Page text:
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Greg BluesteinJim Galloway

In Augusta, a rare Republican ‘thank you’ for Nathan Deal

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AUGUSTA, Ga. — Gov. Nathan Deal is in for a rough convention, but he’s got back-up.

The above banner from Georgia Republicans for the Future greets convention-goers in Augusta. The group was one of the most outspoken opponents of the “religious liberty” legislation that the governor vetoed.logo-GB

“There are many delegates in attendance that agree with the courageous leadership of Governor Deal, but there are thousands more that are not in attendance who support his leadership,” the group’s director, Allen Fox, said in a statement.

“We agree with him that Georgia is a welcoming, loving and inclusive place. That sentiment, along with Governor Deal’s conservative leadership, has made Georgia the best place in the nation to do business.”

State Sen. Josh McKoon, who backed HB 757, was none too pleased. From his Facebook page:

Here early for this weekend’s Georgia Republican Convention. Allen Fox and “Georgia Republicans For the Future” (the shadowy group whose donors are secret) have hung a banner thanking Governor Deal for killing the religious freedom legislation passed overwhelmingly by the Georgia General Assembly earlier this year. What a slap in the face to grassroots Republican leaders!

Replied Fox on his Facebook page: “Worth every penny.”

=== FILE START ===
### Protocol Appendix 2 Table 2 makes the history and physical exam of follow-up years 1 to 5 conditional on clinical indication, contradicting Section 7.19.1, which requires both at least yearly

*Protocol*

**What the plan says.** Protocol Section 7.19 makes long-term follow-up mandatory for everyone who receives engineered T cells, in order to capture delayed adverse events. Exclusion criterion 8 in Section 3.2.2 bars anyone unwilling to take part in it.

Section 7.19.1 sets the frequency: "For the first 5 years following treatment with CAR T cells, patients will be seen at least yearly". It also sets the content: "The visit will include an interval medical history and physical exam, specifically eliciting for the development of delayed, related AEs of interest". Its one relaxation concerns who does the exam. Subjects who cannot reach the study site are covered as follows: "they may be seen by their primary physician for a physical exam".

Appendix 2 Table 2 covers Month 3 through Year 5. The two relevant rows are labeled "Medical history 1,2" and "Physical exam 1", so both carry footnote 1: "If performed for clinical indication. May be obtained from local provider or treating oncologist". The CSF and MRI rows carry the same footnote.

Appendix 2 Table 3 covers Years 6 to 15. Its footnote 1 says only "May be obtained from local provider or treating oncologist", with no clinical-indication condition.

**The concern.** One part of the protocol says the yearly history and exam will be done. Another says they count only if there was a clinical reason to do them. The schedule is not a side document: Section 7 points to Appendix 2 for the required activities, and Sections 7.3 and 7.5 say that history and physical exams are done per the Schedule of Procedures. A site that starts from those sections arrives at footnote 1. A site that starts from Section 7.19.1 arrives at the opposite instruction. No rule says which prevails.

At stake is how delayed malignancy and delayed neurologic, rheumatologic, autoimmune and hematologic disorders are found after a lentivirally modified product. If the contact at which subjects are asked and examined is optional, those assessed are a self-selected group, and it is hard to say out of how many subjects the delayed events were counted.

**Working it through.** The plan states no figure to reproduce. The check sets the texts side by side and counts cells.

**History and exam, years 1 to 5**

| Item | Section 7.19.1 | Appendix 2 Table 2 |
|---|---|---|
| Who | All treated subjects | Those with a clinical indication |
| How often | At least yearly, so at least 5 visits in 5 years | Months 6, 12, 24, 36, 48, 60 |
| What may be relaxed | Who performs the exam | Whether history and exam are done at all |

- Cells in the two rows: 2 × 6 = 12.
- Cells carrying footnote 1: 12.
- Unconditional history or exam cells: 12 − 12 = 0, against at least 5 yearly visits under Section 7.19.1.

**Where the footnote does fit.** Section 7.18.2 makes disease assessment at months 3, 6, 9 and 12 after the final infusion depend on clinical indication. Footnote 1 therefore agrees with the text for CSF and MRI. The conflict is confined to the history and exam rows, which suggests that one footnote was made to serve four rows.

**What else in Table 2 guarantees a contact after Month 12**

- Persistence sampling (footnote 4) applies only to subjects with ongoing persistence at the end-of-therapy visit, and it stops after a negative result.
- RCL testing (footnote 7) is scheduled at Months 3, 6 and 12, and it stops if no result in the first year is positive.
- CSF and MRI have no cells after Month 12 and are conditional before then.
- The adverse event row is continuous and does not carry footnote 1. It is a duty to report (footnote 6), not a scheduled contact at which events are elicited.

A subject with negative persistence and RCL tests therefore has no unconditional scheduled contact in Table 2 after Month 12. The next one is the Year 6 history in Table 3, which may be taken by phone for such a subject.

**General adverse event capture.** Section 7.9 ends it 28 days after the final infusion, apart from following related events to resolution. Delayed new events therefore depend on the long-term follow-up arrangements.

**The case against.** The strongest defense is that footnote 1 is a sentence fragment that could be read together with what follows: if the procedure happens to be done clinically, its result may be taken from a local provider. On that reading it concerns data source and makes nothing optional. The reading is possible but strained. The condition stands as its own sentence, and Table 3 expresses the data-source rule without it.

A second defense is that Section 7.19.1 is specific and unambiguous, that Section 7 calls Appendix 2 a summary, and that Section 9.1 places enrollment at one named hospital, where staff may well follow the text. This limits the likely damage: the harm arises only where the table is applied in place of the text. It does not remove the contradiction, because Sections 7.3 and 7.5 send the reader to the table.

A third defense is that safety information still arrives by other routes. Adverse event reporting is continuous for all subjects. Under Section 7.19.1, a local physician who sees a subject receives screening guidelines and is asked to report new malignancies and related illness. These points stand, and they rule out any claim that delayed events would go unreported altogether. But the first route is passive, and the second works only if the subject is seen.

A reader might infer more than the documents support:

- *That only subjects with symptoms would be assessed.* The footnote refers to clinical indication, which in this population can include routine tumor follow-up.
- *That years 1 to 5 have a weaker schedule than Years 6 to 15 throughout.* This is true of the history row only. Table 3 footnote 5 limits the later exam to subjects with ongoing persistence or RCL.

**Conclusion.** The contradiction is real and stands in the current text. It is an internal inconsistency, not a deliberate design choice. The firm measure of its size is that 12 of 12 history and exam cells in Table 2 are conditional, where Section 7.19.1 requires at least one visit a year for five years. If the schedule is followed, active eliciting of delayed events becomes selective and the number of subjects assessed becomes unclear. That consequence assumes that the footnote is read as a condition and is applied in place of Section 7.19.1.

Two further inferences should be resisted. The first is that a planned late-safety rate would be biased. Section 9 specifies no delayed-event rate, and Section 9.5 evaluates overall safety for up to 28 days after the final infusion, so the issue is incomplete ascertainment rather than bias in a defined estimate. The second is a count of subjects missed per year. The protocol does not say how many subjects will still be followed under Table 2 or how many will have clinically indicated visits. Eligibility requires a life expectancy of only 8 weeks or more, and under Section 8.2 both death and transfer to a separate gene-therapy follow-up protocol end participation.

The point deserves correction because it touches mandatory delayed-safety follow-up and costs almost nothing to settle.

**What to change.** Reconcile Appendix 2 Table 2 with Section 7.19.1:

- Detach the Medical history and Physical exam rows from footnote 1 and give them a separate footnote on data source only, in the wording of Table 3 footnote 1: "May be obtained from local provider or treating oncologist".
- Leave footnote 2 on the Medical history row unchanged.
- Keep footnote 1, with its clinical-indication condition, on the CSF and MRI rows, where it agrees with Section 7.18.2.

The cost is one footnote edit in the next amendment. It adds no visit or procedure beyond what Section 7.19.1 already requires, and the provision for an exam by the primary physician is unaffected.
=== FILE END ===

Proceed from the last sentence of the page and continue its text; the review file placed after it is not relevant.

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Speaking of Josh McKoon. Rumors had been circulating that the Columbus lawmaker would challenge Republican National Committeeman Randy Evans, an Atlanta attorney and longtime Newt Gingrich confidant, for the position of convention chairman. This morning, McKoon says it ain’t so. Here’s the text message he just sent us:

“There has been a great deal of speculation that I would be a candidate for Convention Chairman at this year’s State GOP Convention in Augusta. While I have denied this privately to several of my friends the rumors persist. So let me say here — I will not be a candidate for Convention Chairman. Having attended every convention since 2004, I have found my friend Randy Evans always runs a fair convention and look forward to supporting him.”

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Now that Donald Trump has locked up the nomination, the fight to select Georgia’s 31 remaining delegates to the GOP convention in Cleveland is no longer a tug-of-war between the billionaire’s forces and his adversaries.

But Alex Johnson, a conservative activist who twice ran for GOP party chair, sent a reminder that the delegates still very much matter. From Johnson (emphasis his):

“As these people represent you in crafting the platform and rules of the National GOP, it is vital that these positions are filled by people who don’t just share your values/principles, but are willing to stand up to the pressure of lobbyists and so-called “leaders” who would weaken our platform and care little for what would be best for our nation.”

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If you’re a Republican attempting to pull off a national convention in Cleveland next month, these lines from the Washington Post will keep you up tonight: